Robinhood’s Wall Street debut was tepid, just like Facebook’s initial public offering more than nine years ago. But despite the lackluster start, Robinhood has roared back to life in the past week. Can it continue to climb and eventually become the Facebook of financial services?
Robinhood has certainly had a rollercoaster ride so far: The stock tumbled 8% on its first day and fell as low as $33.25 the second day. But it’s since roared back up to more than 40% above the IPO price and is now trading around $54, even briefly hitting a high of $85 last week.
It’s why some observers are labeling Robinhood a so-called meme stock, even though many detractors on Reddit have bashed the trading platform for a variety of reasons including its temporary ban on customers buying GameStop (GME) stock earlier this year.
“The platform that powered the meme stock movement has itself become a meme stock — sometimes to Robinood’s benefit and sometimes to its detriment,” said Jonathan Anastas, chairman of Alpha Esports Tech, a mobile gaming firm.
So much for the Reddit army of “apes” bringing Robinhood to its knees? Perhaps. The company has been credited with — and also criticized for — helping turn investing into something like a game. But Anastas argues Robinhood is simply following the money.
“They appeal to a trader demographic that is focused more on emotion and momentum,” Anastas said. “Robinhood is not valued on fundamentals.”
Already on the hunt for acquisitions
Still, Robinhood is now a publicly traded company with a market valuation north of $45 billion and it’s looking to grow its business quickly — just like Facebook did before it.
The platform announced Tuesday that it is buying Say Technologies, an online shareholder communications platform geared towards individual investors, for $140 million in cash.
“Like Robinhood, Say was built on the belief that everyone should have the same access to the financial markets as Wall Street insiders,” Aparna Chennapragrada, Robinhood’s chief product officer, wrote in a blog post.
“We share a common goal of eliminating the barriers that keep people from participating in our financial system,” she added.
The fact that Robinhood is looking to make an acquisition so soon after its IPO is also similar to a big deal Facebook pulled off back in 2012, just before it went public: Facebook bought Instagram for $1 billion, a deal that some felt was too pricey at the time.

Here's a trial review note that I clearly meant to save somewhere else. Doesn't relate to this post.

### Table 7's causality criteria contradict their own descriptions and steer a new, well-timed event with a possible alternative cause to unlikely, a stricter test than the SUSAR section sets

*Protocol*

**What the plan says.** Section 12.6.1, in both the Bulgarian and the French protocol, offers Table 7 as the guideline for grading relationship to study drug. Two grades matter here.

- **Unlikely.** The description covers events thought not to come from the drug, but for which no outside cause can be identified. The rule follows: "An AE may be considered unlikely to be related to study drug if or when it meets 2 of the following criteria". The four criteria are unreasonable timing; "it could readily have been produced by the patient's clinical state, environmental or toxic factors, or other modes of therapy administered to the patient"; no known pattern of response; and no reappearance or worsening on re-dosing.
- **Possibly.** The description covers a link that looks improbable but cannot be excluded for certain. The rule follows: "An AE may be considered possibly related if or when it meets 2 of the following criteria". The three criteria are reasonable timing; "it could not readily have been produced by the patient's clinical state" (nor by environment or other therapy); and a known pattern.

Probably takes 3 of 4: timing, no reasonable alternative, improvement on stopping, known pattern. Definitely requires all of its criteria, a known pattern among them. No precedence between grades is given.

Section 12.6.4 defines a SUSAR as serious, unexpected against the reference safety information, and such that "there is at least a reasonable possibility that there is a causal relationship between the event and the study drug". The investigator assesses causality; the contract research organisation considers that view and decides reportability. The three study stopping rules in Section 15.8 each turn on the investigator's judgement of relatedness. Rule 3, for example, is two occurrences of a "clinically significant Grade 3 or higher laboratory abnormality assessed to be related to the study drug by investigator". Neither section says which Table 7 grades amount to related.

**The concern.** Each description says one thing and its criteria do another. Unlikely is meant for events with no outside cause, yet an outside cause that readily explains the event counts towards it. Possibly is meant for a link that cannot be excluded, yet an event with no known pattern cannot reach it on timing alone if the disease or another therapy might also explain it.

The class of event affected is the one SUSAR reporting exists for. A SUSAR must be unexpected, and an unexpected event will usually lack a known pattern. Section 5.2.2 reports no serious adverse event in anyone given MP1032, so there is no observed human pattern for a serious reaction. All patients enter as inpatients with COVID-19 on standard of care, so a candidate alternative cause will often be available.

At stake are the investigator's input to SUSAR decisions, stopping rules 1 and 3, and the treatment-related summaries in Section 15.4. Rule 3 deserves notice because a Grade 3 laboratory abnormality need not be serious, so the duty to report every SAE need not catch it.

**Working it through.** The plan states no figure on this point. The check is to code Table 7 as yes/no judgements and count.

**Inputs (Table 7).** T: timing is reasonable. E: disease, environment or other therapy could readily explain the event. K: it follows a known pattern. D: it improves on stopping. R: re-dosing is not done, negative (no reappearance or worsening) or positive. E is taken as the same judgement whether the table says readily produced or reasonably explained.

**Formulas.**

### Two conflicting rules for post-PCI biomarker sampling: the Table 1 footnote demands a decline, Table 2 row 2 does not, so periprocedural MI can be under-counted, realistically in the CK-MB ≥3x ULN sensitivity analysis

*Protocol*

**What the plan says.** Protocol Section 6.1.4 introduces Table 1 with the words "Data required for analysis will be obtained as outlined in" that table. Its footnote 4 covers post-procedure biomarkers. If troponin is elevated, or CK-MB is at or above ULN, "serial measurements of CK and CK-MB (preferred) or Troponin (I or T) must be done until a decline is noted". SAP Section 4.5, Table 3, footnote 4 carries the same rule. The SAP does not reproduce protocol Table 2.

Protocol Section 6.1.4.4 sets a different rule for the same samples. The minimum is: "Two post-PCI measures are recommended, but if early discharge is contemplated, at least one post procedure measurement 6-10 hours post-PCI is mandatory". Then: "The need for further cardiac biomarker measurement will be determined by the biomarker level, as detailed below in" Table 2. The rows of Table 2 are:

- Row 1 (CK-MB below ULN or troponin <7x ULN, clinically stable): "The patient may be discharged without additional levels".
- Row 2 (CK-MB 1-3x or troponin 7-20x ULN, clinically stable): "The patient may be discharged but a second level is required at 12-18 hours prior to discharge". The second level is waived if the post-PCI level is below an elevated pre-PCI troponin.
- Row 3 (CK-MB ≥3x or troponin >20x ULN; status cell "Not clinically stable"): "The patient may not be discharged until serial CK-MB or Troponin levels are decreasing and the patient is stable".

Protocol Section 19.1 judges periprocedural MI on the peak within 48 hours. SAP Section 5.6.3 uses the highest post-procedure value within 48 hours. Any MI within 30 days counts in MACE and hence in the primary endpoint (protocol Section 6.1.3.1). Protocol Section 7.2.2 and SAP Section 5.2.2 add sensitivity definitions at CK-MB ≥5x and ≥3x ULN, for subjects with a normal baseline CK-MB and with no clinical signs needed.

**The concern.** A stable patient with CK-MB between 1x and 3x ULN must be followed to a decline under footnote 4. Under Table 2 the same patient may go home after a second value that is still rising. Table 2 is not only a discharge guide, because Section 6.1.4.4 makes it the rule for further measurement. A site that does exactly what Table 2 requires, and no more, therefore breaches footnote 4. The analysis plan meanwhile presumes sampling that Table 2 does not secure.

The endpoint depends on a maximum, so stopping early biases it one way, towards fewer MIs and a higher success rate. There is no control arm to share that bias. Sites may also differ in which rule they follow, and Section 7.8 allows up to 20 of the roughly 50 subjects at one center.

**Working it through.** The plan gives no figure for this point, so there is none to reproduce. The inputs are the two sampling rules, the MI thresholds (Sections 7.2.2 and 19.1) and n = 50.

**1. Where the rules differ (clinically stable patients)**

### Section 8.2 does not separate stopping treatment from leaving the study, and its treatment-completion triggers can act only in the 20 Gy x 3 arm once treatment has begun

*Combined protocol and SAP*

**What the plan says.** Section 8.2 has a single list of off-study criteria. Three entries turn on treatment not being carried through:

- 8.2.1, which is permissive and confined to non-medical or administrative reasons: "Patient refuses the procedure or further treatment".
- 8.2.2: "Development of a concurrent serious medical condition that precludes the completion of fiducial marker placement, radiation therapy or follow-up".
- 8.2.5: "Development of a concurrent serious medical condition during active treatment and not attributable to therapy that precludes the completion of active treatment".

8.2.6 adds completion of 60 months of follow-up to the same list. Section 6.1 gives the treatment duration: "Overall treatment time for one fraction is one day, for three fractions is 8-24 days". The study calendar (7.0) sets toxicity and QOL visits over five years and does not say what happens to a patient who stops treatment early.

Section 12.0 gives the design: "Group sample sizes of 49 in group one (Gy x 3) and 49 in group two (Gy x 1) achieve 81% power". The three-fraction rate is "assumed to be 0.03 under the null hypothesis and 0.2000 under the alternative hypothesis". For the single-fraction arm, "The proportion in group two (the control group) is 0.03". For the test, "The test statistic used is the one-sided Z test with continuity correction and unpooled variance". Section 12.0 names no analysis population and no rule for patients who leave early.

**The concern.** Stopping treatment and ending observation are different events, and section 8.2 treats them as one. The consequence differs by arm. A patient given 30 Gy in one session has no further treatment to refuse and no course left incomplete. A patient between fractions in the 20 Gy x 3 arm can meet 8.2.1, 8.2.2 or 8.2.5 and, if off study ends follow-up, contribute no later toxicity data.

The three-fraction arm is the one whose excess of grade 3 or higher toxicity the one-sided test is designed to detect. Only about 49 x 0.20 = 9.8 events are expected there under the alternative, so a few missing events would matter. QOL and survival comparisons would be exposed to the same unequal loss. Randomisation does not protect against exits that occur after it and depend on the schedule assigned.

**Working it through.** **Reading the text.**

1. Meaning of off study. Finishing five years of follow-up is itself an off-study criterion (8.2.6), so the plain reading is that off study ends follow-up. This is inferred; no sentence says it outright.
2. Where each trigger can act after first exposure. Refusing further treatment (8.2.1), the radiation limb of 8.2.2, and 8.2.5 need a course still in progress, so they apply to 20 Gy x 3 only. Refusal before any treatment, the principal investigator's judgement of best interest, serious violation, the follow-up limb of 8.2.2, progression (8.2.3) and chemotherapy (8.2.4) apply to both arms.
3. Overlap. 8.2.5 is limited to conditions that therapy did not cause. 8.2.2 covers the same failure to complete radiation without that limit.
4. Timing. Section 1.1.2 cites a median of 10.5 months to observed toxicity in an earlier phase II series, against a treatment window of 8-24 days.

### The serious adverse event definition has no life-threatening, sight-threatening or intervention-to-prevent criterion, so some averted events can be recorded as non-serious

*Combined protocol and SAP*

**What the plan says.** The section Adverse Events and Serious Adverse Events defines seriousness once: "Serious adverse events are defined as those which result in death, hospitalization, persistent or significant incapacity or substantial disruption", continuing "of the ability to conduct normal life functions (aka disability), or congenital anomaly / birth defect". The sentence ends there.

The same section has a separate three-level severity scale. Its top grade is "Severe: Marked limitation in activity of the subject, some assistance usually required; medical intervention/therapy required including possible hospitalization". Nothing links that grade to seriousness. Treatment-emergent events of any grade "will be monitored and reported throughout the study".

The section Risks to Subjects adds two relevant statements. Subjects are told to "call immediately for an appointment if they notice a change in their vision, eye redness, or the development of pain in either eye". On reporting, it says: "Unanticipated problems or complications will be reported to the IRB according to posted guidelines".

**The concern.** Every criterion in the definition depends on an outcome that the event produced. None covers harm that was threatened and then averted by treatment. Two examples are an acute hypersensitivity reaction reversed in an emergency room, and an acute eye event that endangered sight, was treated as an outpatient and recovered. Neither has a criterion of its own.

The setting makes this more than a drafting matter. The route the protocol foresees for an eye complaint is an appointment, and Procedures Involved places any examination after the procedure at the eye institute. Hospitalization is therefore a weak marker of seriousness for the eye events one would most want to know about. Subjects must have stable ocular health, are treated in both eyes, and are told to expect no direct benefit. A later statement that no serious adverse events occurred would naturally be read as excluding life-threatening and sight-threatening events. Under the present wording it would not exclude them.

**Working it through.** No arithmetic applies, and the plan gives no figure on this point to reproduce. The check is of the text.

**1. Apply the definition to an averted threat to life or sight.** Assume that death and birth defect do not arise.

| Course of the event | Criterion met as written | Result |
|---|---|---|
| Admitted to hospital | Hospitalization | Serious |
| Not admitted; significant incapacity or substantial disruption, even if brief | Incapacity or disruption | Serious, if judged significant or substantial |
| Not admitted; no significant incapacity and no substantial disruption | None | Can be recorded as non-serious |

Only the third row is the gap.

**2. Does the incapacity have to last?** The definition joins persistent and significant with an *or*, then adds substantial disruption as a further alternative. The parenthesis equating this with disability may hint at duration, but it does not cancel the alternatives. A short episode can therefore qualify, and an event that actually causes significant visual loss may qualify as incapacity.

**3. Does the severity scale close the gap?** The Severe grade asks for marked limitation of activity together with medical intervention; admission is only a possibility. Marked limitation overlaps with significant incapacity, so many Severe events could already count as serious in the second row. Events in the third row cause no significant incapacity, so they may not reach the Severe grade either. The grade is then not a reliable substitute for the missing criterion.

Facebook, like Robinhood, also struggled out of the gate. In fact, it was an even bigger IPO flop as shares plunged about 50% below their IPO price in the first few months of trading before bottoming out.
But CEO Mark Zuckerberg wound up having the last laugh. The Instagram acquisition helped Facebook become a bigger player in mobile and allowed it to attract even more of the young users advertisers covet. Nine years after its “failed” IPO, Facebook is now worth more than $1 trillion.
Plenty of competition in fintech and from Wall Street
It’s hardly a given, however, that Robinhood is on track for a similar surge by 2030. Robinhood CEO Vlad Tenev, like Zuckerberg, will need to stay on top of market trends to get even bigger.
“Robinhood has had a lot of naysayers but they’ve amassed millions of account holders and the marching orders are clear,” said Michael Kamerman, CEO of Skilling, an online brokerage firm. “I think Vlad wants to attract even higher net worth clients.”
Robinhood will also need to fend off a large swath of competition over the next decade.
Rival online trading firms ae gunning for Robinhood, including Webull and eToro, which is in the process of merging with a special purpose acquisition company (SPAC) so it too can go public.
Meanwhile financial giants Charles Schwab (SCHW) and Morgan Stanley (MS) are courting retail traders more aggressively too, thanks to their respective acquisitions of online brokers TD Ameritrade and E-Trade.
With that in mind, Robinhood could also one day wind up as a juicy takeover target for a larger financial firm that would probably love to get access to Robinhood’s younger customer base.
“Wealth has moved from boomers and Gen X to millennials and Gen Z,” Anasta said. “Younger investors have different preferences.”